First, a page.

Asia's first conference for deaf Catholics shares the mission of evangelization

Asia's first conference for deaf Catholics shares the mission of evangelization

"Be Opened", the first Asia Deaf Catholic Conference, held Nov. 13-19 in Sam Phran, Thailand. Credit: Antonio Anup Gonsalves/CNA.
"Be Opened", the first Asia Deaf Catholic Conference, held Nov. 13-19 in Sam Phran, Thailand. Credit: Antonio Anup Gonsalves/CNA.

.- Last week Thailand hosted the first international Asian conference for deaf Catholics, which explored the pastoral challenges to integrating the deaf into the Church's life.

“This conference is a unique gathering of pastors, religious, and laity who dialogue with their unique way of using sign language, sharing their daily life experiences of faith in the conservative cultures of Asia,” Fr. Peter Teerapong Kanpigul, chaplain of the Deaf Catholic Association in Thailand, told CNA.

“The scope is to to re-examine the situation so as to foster deeper understanding of pastoral challenges facing the deaf, in integrating them into liturgical and social life, both in the Church and in society.”

“Ephatha – Be Opened” was held Nov. 13-19 at the Catholic pastoral center in the Sam Phran District, about 25 miles west of Bangkok. The conference gathered more than 100 participants from Thailand, Cambodia, India, Indonesia, Japan, South Korea, Laos, Macau, Hong Kong, the Philippines, Malaysia, Singapore, and Sri Lanka, as well as the UK and US.

“The aim is also to promote better understanding and network with dioceses, interpreters, and sign languages, which vary from country to country, so as to foster and strengthen the apostolate of a participatory Asian Church to bolster the new evangelization,” Fr. Kanpigul added.

He noted that “There is a need for sensitization to cultural integration and the complex nature of sign languages, because the deaf become partly separated from the mainstream, participatory society.”

The meeting was hosted by Thai Deaf Catholic Association together with the Thai bishops' conference.

Fr. Kanpigul stressed that the deaf “don’t need our sympathy; rather they need to feel accepted. The recognition of their space and rights offers them a chance to be welcomed as one flock, which invites us to magnify and broaden our outlook, dialoguing about the complex challenges of hearing disabilities.”

In many Asian countires the deaf suffer isolation and marginalization due to cultural taboos, language, and ignorance, to the point of assuming that a hearing disability is a punishment for sin. But many of the deaf in Asia lost their hearing ability due to sickness in youth.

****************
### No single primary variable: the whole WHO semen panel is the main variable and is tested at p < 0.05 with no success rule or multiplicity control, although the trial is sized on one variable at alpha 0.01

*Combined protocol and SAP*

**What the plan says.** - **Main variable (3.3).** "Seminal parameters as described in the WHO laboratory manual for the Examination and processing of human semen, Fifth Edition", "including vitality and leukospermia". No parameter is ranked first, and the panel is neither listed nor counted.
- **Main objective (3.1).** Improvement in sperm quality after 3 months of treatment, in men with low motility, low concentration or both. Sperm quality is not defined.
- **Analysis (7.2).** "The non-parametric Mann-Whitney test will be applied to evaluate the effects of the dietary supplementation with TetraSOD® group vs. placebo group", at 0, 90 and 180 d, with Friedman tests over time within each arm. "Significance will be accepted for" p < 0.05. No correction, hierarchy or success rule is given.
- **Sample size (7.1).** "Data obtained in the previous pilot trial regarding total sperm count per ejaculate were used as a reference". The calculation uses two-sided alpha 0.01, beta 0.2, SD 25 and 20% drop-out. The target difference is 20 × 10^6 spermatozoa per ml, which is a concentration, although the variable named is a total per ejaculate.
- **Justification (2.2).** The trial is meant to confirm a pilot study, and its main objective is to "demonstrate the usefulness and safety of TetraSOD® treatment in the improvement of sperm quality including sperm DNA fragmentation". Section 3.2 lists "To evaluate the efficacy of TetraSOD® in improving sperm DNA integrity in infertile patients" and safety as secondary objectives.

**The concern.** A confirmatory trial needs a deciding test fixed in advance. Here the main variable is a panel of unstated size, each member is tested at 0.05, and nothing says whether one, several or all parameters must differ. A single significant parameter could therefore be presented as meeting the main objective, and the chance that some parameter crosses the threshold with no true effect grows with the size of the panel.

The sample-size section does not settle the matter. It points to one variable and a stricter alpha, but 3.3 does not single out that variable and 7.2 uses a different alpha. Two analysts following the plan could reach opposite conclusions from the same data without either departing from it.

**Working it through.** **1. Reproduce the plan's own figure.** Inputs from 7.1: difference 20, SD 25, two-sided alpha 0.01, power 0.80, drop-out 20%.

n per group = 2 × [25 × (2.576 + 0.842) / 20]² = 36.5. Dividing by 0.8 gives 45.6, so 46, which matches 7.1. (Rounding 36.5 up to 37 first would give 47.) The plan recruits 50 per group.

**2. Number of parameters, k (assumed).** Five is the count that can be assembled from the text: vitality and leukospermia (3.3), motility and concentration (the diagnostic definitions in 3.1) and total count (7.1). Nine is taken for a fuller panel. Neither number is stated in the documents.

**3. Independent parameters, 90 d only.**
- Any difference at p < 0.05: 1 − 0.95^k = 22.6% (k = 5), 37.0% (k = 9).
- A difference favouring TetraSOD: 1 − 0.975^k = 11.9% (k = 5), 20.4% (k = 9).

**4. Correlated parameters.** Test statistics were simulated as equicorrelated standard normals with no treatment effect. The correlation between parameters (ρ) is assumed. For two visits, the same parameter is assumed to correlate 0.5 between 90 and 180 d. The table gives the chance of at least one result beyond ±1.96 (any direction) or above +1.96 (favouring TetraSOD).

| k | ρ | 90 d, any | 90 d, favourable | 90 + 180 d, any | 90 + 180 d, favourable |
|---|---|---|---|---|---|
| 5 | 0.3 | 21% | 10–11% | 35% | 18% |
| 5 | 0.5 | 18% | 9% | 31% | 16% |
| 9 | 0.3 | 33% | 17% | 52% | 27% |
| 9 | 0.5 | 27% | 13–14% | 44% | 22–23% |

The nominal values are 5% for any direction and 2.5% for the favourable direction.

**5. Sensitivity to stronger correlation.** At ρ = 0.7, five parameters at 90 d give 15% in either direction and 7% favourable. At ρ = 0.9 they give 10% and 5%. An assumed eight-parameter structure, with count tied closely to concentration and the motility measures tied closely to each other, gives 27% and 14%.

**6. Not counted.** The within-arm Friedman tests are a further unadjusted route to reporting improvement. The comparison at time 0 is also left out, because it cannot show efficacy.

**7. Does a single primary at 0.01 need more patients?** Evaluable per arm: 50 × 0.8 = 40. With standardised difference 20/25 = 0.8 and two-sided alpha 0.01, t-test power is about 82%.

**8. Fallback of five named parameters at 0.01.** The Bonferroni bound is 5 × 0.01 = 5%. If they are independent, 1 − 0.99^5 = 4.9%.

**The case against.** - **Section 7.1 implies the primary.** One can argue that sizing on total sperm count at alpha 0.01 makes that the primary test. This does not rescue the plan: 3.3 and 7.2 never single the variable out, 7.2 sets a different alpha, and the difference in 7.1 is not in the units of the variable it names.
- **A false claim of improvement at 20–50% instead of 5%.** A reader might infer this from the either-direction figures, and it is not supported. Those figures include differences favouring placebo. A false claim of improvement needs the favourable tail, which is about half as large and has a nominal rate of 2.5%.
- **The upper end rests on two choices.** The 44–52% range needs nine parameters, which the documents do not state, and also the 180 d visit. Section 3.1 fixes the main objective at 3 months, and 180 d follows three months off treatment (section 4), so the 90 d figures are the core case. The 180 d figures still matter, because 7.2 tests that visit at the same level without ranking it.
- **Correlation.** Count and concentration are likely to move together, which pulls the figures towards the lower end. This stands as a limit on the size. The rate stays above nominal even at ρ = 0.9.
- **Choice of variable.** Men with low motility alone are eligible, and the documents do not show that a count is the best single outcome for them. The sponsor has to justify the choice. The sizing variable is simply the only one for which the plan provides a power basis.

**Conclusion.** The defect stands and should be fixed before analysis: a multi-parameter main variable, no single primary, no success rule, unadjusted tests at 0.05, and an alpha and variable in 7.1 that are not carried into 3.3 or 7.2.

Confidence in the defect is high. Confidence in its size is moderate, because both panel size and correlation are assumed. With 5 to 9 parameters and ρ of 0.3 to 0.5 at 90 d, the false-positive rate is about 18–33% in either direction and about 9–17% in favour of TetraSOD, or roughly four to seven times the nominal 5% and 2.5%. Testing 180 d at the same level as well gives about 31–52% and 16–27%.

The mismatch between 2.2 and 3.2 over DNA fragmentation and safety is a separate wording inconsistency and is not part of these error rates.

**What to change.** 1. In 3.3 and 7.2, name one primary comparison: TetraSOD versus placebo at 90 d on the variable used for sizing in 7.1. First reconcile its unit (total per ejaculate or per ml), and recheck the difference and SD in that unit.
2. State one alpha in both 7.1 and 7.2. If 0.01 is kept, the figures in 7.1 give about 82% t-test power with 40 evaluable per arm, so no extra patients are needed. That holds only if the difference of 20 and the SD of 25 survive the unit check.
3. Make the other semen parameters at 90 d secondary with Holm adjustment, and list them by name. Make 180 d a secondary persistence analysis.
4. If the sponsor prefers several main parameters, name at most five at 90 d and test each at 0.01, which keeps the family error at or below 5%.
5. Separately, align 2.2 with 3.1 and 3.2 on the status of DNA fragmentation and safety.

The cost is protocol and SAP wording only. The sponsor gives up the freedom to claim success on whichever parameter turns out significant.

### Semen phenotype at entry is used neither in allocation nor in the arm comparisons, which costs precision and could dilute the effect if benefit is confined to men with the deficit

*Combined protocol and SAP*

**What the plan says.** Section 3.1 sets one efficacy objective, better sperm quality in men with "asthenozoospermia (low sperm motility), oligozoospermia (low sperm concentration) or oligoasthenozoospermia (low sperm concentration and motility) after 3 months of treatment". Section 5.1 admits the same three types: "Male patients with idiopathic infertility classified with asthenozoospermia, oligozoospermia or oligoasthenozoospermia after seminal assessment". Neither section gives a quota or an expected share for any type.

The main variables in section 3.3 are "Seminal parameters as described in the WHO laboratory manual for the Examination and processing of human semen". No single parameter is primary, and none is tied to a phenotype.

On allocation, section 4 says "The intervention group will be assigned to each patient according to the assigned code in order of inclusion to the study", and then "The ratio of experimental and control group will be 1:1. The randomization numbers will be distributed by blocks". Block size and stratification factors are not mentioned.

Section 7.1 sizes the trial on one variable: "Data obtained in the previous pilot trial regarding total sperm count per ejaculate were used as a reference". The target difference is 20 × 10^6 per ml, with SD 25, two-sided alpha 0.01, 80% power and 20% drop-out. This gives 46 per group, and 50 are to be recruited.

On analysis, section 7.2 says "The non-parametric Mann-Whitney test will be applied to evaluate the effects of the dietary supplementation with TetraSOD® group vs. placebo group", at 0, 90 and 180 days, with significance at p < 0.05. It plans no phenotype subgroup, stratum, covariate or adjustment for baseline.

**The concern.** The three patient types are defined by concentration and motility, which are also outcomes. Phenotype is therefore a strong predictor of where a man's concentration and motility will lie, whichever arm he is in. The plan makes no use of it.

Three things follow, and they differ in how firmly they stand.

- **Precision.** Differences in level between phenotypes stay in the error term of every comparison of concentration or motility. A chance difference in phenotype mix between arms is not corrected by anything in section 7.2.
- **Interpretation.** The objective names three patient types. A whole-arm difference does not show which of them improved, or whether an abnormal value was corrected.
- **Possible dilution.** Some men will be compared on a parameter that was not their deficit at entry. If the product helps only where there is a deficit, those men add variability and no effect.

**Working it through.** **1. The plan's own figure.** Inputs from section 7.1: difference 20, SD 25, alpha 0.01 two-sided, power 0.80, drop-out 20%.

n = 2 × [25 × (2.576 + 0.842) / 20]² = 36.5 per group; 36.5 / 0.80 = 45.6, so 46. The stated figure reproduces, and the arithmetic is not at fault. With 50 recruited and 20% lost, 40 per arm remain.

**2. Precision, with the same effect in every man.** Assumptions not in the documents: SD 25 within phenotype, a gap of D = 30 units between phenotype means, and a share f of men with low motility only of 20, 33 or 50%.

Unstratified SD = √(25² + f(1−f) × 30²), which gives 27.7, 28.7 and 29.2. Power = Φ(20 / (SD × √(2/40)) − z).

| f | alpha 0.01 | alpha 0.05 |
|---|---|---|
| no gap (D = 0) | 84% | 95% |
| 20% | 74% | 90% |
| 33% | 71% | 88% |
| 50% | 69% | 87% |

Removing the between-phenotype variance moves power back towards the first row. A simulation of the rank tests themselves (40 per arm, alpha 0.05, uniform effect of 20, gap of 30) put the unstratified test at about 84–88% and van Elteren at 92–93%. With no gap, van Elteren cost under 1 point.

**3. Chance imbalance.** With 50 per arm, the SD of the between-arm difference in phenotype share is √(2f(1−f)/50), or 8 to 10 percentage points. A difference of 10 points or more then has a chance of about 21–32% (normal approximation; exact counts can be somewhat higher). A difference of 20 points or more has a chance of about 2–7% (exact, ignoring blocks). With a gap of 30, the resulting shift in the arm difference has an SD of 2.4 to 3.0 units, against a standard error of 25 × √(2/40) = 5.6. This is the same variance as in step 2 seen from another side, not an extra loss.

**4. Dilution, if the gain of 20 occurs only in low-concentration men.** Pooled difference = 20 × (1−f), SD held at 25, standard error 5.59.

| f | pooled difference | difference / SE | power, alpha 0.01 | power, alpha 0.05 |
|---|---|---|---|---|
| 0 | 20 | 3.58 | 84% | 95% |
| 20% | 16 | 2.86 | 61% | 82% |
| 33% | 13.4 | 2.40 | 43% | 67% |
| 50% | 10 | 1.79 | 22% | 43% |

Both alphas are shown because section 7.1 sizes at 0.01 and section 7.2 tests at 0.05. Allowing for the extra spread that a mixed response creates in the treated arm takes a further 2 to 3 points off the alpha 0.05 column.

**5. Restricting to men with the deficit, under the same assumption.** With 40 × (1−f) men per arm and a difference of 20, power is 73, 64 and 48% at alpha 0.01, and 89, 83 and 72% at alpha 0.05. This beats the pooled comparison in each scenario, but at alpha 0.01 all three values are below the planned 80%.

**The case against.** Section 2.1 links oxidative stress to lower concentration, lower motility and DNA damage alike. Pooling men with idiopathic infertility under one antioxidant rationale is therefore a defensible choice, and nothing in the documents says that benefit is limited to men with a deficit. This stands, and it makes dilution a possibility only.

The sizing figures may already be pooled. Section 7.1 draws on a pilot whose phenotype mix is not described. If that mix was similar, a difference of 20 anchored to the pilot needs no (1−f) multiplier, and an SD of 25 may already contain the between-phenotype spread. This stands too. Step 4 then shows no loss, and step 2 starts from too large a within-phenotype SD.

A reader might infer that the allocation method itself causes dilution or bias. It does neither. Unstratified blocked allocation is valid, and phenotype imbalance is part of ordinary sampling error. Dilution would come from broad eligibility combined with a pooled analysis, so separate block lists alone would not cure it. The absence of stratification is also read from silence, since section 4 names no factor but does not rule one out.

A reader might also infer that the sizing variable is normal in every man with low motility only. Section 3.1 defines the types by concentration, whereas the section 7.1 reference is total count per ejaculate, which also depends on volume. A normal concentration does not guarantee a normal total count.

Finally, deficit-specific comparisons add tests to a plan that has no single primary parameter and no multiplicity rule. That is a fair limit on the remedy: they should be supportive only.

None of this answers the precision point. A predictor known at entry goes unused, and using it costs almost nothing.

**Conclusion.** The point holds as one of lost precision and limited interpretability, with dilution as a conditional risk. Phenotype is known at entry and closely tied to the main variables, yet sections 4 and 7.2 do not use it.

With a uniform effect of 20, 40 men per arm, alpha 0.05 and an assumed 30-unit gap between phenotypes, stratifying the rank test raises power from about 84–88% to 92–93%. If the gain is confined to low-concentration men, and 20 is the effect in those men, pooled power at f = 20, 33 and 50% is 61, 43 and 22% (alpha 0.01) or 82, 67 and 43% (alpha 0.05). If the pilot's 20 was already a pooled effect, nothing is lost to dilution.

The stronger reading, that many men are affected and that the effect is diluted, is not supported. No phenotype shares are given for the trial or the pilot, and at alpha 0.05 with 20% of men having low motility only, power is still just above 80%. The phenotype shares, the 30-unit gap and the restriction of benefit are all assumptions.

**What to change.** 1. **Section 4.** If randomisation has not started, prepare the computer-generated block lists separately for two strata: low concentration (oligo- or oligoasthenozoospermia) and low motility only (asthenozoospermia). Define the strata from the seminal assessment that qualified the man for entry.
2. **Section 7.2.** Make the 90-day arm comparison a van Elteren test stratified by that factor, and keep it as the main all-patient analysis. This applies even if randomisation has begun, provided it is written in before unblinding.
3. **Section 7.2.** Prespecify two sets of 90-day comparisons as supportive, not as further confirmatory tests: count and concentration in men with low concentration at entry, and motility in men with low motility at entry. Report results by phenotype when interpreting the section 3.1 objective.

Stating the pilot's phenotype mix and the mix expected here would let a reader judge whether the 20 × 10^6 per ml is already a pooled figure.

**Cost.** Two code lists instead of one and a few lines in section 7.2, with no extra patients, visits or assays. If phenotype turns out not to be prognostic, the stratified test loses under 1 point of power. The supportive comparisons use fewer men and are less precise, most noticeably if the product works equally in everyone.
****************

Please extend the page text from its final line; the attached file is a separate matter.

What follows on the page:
Father Charles Dittmeier, director of the deaf development program in Cambodia, told CNA, “deafness is an invisible disability, and so no one sees it and no one understands it, and most people don’t have experience with deaf people, or how the disability affects them and how to deal with it. Deaf persons are everywhere, they are standing in line behind us in supermarkets, but nobody knows until you start using sign language.”

“Deaf people learn through their eyes, not through their ears, so there is a need to train catechists and teachers to instruct visually,” Fr. Dittmeier, a priest from the United States who has worked with the Maryknoll missionaries for more than 30 years in India, China, and Cambodia, reflected. He has been involved in developing communications methods for the deaf, and is competent in more than six sign languages.

He acknowledged that the Church has provided many good schools for the deaf, while hoping that more will be done in the future.

“It’s fundamental that dioceses recognize the deaf people out there, and seek ways to integrate them,” he said.

“Pope Francis is urging more and more that we make an inclusive Church, welcoming the people who are on the margins: and deaf people truly are on the margins.”

In March 2014 Pope Francis held an audience with the deaf and the blind, encouraging them to be witnesses of Chrsit and to build a culture of encounter.

Another key speaker at the Thai congress was Fr. Cyril Axelrod, a Redemptorist, who is the world's only deaf and blind priest. He expressed hope that Pope Francis will further examine the challenges facing deaf persons, and help to open up vocations to the priesthood and religious life for those with hearing and other disabilities.

Cardinal Francis Xavier Kriengsak of Bangkok, Cardinal Michael Michai Kitbunchu, emeritus Archbishopof Bangkok, Msgr. Andrew Vissanu Thanya Anan, Fr. Watchasin Kritjaroen, director of the  Pontifical Mission Society, Thailand, and Msgr. Paul Tighe, secretary of the Pontifical Council for Social Communications, encouraged the conference's participants in their passion to be evangelizers.